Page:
Creative Independence



As a program, we use the term “Creative Independence” to describe the lifestyle that we help the majority of our residents to achieve. We define this term as living independently with targeted supports, allowing for as much independence as possible for long term success. We feel that “Creative Independence” is not a lesser form of independence; rather, it describes the independence that most of us enjoy and takes into account the unique needs of each individual we serve.

 

Take a moment to think about your own life: can you say that you are completely independent of other people? When going through your day, are there times when the support of friends, family, or co-workers can make your life easier? Are there times when you need to rely on other members of your community to help provide the infrastructure that you have become accustomed to incorporating into your daily routines? When we stop and ask ourselves questions like these, we start to realize that all people are in need of each other to function in our society. In this way, we are all practicing a form of “Creative Independence.”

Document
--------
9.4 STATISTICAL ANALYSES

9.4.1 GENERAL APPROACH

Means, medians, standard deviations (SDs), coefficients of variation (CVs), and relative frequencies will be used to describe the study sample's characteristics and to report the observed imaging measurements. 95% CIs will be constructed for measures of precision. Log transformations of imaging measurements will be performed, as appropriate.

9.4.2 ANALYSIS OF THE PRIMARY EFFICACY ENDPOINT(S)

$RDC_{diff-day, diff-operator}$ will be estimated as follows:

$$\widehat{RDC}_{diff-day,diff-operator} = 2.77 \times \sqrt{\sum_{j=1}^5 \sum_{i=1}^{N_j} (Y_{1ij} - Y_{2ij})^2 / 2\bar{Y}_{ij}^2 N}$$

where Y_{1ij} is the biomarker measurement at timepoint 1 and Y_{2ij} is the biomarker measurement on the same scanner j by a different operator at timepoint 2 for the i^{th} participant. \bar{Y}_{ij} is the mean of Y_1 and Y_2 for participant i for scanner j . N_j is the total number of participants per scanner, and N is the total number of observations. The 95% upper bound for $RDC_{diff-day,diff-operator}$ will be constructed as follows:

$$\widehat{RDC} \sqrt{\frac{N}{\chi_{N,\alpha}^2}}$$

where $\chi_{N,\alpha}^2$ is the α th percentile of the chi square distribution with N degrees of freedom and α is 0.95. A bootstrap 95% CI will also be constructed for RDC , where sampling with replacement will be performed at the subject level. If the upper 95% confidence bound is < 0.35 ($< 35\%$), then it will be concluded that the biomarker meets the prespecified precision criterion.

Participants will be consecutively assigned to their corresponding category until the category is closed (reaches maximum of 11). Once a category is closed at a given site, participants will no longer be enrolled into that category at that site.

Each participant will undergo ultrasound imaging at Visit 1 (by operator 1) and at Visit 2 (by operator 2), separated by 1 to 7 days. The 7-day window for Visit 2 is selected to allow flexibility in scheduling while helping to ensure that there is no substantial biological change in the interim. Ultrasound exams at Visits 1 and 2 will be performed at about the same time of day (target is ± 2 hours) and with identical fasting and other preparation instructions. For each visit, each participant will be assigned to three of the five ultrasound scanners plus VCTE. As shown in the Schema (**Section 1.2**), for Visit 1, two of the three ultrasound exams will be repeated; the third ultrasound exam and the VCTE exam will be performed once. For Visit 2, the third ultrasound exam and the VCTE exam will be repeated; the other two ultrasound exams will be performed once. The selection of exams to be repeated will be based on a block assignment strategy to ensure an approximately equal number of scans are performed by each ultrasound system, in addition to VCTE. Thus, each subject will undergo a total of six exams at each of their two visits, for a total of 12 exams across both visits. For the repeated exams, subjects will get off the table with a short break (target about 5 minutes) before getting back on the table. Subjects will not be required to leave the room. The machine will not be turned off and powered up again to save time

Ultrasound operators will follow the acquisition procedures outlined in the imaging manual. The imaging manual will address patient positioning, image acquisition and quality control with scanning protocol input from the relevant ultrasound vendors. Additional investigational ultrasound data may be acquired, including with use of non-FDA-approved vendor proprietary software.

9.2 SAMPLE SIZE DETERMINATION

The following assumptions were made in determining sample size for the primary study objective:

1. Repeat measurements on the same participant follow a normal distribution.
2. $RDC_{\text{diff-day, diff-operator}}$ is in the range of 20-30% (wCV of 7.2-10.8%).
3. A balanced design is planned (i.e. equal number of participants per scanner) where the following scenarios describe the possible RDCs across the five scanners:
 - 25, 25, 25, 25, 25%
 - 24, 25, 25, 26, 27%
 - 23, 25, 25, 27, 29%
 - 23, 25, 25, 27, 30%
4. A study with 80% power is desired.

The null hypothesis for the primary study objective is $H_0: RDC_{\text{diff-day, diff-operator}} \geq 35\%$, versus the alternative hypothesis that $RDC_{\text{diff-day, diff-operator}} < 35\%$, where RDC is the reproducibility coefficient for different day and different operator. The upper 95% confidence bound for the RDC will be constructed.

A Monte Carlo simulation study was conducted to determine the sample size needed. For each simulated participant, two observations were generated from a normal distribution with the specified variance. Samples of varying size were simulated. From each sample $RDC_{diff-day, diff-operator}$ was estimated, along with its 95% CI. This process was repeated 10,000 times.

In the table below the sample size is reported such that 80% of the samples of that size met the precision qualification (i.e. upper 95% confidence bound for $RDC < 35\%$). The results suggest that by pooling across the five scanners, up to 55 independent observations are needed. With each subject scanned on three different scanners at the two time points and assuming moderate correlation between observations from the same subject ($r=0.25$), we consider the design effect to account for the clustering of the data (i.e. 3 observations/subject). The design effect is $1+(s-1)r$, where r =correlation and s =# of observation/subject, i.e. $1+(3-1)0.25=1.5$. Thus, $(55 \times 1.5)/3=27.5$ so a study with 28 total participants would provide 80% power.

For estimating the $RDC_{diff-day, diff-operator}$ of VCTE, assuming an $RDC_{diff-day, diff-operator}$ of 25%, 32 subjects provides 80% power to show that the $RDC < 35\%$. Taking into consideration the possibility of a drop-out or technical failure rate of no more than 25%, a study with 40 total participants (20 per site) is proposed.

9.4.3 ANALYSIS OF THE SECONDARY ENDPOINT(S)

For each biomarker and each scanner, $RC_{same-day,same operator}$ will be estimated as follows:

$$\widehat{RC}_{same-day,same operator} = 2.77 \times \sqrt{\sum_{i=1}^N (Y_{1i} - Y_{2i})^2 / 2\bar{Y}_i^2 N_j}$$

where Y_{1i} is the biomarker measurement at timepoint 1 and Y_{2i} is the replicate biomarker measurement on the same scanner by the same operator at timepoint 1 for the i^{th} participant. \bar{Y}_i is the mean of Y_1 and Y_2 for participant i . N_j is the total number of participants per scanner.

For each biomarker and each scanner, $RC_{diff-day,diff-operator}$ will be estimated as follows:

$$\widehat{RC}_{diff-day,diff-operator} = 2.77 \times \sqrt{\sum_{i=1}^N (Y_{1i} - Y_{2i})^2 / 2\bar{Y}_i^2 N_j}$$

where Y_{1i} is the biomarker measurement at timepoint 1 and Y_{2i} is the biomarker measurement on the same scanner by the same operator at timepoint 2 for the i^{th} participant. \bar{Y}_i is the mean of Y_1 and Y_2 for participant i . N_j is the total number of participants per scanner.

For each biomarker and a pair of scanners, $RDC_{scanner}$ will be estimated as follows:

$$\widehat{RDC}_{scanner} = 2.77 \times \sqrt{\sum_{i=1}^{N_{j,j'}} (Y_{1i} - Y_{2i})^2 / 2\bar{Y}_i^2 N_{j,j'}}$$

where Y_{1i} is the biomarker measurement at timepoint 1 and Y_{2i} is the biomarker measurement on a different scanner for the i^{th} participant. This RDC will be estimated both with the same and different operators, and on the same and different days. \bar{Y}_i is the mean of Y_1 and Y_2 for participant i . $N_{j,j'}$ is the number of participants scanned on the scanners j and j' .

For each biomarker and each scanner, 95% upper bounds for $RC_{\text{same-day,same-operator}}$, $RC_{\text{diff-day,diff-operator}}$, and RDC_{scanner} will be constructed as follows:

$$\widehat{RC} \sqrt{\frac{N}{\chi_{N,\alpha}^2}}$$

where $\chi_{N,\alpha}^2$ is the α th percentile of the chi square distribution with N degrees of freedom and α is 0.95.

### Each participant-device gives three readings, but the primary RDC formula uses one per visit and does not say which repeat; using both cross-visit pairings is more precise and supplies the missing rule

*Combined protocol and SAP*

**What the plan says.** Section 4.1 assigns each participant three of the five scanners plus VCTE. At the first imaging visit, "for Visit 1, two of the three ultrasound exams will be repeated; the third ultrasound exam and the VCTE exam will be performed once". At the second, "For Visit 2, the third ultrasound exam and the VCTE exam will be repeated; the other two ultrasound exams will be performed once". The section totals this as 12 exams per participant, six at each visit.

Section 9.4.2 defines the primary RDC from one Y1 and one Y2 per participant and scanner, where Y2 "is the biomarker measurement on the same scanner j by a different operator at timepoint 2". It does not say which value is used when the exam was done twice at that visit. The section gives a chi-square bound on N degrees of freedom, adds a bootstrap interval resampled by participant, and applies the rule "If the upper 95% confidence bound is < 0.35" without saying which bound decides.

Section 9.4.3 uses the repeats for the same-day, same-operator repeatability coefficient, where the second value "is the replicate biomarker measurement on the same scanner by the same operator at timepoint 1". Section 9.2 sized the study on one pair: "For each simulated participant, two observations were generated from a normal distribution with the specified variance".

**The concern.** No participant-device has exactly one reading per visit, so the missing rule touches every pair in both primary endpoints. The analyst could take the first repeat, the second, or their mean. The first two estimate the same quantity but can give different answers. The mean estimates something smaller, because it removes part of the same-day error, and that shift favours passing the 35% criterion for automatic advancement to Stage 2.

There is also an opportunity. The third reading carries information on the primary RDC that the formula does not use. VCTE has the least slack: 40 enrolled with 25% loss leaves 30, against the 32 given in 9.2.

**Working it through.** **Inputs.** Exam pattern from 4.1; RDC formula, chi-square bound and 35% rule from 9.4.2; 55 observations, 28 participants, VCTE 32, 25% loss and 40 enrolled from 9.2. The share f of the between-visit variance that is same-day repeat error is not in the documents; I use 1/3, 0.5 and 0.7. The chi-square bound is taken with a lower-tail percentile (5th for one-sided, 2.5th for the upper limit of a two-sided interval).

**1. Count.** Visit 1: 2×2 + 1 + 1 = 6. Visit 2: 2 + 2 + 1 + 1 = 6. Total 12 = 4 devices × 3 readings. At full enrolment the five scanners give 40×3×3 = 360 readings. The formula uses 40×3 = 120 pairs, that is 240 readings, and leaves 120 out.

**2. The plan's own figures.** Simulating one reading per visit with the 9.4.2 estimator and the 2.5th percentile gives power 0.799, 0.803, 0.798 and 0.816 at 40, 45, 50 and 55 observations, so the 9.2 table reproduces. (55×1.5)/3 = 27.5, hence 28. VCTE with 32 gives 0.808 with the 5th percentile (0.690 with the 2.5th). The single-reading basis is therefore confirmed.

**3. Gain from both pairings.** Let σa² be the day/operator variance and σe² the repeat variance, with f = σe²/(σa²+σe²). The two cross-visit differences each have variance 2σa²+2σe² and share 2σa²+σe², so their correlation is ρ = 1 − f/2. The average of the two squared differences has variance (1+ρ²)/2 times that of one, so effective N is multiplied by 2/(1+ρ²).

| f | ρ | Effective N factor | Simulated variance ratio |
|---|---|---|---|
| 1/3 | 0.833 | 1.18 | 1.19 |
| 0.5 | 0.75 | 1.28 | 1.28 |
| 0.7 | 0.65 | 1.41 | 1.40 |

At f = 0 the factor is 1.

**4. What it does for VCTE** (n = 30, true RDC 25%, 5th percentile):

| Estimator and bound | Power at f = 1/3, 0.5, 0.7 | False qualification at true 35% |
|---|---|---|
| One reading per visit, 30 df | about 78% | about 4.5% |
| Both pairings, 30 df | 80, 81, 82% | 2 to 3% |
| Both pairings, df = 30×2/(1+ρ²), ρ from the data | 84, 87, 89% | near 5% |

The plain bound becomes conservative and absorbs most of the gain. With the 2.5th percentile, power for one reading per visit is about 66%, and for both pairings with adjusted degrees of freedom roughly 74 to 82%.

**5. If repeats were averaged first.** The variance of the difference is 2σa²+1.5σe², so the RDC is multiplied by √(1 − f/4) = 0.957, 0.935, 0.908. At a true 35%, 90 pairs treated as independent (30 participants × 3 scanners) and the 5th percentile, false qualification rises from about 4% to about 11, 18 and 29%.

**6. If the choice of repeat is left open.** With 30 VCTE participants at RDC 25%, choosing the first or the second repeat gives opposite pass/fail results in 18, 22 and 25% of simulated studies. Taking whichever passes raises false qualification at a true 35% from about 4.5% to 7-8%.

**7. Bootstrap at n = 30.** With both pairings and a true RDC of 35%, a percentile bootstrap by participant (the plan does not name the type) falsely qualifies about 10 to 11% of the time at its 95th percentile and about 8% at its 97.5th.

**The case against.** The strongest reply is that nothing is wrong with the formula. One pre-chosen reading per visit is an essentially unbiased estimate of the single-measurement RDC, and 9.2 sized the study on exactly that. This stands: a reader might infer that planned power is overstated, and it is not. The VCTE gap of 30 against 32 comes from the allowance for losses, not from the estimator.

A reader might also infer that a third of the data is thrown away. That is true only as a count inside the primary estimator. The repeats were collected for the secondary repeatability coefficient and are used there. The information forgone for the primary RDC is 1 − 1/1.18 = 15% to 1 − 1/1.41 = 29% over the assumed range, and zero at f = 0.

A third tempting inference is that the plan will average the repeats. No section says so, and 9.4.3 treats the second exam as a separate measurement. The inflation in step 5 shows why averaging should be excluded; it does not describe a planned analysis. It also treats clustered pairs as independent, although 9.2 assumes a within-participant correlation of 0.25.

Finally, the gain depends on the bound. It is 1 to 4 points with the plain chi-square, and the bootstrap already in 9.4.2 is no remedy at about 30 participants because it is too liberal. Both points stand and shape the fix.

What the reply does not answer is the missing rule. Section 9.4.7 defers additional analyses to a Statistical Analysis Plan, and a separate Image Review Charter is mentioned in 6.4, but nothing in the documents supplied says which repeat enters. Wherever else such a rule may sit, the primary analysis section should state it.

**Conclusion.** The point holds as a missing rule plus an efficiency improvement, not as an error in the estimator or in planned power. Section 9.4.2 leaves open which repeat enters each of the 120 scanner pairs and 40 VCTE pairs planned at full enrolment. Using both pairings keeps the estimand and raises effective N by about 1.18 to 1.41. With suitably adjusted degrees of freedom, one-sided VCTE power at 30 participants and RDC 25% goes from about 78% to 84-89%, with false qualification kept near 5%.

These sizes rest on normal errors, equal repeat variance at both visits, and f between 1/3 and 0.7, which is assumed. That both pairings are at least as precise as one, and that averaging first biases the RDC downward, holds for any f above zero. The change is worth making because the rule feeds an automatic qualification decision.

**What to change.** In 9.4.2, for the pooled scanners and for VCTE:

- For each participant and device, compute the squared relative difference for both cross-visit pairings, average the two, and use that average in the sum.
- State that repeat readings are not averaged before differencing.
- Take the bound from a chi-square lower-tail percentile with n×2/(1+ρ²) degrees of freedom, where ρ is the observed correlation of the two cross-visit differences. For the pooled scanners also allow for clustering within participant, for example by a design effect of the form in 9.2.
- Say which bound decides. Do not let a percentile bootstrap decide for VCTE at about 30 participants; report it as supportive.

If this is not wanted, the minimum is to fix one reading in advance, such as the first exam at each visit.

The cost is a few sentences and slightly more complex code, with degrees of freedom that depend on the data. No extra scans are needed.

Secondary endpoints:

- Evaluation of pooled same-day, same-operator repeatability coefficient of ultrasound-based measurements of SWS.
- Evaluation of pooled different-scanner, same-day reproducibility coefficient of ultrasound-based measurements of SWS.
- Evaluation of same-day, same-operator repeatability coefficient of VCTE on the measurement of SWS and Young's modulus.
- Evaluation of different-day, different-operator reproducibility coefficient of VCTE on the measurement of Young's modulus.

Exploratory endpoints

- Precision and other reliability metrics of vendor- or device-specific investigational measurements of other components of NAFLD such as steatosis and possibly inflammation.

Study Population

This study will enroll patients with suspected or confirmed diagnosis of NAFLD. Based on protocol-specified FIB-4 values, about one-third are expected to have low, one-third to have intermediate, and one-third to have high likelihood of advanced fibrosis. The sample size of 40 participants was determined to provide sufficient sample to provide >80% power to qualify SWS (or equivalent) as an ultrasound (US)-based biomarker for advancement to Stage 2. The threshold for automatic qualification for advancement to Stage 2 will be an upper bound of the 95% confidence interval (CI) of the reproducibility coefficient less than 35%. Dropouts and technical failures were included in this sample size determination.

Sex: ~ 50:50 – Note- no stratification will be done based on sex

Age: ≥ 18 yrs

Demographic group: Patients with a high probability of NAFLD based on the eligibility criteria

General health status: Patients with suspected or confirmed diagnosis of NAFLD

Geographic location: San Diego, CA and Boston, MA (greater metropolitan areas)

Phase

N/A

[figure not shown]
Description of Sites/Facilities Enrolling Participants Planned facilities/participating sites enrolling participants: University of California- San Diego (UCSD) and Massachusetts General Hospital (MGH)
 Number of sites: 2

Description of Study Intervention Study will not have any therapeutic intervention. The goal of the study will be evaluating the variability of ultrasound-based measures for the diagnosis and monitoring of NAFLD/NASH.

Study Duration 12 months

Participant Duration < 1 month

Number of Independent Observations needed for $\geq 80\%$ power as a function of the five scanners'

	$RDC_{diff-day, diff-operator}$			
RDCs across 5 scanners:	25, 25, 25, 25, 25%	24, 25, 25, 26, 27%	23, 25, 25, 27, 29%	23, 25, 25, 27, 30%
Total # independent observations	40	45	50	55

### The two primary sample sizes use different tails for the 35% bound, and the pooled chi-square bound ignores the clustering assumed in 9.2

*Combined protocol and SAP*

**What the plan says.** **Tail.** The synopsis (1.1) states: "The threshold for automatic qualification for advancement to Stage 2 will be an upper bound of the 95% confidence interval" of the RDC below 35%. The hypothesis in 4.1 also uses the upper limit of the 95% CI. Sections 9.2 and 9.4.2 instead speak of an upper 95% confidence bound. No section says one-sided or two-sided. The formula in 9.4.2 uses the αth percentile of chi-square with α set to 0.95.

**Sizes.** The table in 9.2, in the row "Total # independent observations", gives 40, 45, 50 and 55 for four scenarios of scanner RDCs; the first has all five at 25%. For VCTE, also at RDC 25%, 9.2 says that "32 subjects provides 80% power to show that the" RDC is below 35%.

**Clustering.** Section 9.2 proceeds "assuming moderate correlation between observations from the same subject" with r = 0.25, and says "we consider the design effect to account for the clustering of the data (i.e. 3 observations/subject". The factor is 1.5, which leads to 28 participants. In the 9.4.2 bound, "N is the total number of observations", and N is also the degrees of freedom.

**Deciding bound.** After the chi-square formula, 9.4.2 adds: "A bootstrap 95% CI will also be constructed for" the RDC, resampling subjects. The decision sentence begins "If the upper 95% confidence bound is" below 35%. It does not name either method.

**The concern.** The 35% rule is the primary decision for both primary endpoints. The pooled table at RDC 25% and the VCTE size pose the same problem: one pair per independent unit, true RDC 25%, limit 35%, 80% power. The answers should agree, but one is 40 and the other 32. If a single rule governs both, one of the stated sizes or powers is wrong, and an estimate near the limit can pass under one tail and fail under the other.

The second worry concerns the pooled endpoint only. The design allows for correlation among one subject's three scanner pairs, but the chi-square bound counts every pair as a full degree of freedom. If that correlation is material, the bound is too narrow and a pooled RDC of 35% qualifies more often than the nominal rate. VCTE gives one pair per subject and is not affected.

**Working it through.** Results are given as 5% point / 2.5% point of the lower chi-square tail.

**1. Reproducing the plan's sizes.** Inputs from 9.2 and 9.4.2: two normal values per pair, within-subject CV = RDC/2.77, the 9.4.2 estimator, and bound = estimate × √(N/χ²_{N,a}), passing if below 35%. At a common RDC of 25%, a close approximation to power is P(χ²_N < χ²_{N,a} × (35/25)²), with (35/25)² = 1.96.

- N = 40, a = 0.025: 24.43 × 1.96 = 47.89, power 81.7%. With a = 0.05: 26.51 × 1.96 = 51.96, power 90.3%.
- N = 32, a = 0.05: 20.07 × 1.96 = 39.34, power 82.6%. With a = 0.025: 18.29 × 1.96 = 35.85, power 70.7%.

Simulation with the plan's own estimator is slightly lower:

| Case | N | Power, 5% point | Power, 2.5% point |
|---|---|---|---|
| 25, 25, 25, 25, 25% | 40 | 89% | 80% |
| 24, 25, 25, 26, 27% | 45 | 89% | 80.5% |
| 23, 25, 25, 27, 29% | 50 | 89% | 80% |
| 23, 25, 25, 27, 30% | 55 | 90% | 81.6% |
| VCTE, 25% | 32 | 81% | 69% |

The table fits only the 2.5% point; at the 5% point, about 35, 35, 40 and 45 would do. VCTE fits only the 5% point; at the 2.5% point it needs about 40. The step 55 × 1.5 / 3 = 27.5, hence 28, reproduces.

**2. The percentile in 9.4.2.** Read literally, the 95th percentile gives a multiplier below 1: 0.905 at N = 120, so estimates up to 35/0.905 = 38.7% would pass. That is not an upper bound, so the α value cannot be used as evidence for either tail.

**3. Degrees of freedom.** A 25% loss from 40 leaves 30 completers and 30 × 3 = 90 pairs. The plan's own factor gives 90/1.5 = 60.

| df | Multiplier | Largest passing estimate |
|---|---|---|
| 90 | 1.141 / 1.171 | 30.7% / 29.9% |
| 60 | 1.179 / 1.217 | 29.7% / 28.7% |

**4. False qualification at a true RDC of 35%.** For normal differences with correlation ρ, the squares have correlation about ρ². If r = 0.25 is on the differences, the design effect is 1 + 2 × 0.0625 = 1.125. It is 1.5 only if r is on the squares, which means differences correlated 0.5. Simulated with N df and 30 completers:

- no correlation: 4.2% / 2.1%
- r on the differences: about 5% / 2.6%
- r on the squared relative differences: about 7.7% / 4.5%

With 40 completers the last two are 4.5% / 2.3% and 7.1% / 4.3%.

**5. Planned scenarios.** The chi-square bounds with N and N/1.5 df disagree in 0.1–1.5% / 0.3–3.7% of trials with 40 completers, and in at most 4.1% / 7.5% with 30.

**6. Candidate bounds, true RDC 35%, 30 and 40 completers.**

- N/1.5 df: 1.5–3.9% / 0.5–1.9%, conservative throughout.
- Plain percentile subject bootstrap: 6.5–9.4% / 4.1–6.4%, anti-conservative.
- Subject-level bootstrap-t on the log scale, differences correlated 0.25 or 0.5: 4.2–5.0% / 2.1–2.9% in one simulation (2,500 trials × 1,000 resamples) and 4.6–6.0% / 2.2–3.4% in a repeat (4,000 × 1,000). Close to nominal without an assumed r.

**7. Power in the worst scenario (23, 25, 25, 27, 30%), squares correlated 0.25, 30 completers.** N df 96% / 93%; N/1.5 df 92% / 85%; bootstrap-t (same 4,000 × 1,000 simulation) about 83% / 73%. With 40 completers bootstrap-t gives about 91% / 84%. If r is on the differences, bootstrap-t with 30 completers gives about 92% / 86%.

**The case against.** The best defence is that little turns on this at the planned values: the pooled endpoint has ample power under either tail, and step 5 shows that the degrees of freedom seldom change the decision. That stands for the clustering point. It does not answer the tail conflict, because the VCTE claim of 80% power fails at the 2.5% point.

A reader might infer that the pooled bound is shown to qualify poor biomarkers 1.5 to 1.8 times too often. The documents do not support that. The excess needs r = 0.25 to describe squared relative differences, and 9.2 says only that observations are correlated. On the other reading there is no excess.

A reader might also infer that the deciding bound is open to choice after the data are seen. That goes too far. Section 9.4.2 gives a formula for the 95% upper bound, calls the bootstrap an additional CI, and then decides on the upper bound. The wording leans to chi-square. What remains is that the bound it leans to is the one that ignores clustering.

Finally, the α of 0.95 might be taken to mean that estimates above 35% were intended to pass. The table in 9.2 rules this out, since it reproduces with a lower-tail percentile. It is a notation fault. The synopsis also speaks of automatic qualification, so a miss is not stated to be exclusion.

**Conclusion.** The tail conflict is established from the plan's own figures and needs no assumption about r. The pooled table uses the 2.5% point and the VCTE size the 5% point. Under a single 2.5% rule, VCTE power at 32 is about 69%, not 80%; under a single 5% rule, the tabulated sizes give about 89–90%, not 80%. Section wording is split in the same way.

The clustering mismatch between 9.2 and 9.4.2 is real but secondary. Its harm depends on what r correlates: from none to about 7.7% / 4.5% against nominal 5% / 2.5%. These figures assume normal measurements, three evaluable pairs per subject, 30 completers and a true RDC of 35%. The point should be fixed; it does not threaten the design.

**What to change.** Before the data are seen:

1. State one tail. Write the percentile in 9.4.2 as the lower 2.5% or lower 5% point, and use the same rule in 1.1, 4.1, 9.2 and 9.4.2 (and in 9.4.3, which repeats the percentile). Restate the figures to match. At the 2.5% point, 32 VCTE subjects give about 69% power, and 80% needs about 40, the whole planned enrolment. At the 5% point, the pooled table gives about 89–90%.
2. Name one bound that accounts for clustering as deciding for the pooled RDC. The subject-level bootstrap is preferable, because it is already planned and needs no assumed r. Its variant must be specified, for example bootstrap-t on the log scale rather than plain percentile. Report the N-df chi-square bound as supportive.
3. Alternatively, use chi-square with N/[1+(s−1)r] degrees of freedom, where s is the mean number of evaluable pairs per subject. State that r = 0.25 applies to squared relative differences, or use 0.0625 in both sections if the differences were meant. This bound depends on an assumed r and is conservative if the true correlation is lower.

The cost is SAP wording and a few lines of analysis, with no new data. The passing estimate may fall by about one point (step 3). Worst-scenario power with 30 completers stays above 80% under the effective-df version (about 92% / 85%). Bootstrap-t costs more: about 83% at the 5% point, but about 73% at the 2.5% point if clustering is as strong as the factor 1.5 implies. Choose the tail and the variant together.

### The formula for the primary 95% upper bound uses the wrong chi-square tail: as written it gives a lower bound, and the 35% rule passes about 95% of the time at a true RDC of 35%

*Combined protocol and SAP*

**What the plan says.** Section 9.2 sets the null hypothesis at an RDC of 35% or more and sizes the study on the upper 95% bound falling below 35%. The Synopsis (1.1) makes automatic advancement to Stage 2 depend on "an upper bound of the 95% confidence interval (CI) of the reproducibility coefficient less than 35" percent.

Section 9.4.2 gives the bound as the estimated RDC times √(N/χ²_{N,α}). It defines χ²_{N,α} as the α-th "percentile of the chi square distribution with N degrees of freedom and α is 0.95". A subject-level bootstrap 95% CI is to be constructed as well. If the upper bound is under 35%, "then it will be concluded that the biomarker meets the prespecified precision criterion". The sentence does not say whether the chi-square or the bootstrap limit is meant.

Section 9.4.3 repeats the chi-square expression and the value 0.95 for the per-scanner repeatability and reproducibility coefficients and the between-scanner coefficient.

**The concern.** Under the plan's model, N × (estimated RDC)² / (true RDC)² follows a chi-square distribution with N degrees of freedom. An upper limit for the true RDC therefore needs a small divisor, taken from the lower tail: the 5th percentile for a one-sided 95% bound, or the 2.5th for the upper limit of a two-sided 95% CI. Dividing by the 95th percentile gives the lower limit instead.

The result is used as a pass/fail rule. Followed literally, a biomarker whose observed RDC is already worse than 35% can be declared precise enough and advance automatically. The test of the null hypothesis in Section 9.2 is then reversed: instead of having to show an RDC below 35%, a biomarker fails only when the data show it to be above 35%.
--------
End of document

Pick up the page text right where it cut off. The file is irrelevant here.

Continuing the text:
Some people, due to different ways of thinking and being, may need more supports than others. People may need supports to address specific physical or psychological needs, as well as needs for things like structure and specific kinds of communication. Working with the individual residents and their existing circles of support, the team at  Beacon Transitions helps to identify what “targeted supports” may be needed to achieve independence.  “Targeted supports” could be described as those supports needed to address an ongoing skill deficit(s) that may last for 3 or more years. Many of these “targeted supports” are provided by licensed and certified professionals (psychology, counseling, etc.) and are outside the scope of what Beacon Transitions offers within the program. However, after determining which “targeted supports” are appropriate, the team tries to help find a professional provider in the community to meet the needs of each client.

 

We recognize that our participants want to achieve their greatest level of autonomy.  That said, ongoing supports may be required to enable the greatest level of independence for many of our clients. The needs for these supports may change in intensity or frequency over time, but many people will need continued support in some form or another to maintain their highest level of independent functioning.

 

Some examples of targeted supports are:

  • Having a hired individual check on medication compliance for one hour per week.
  • Having a third party money manager provide weekly or monthly stipends while supporting bill payments.
  • Having a hired staff provide academic tutoring 4 hours per week during the college semester.
  • Having a hired staff provided a daily check in and home checks for 2 hours per day 7 days a week.
  • Having a selected roommate with on call services.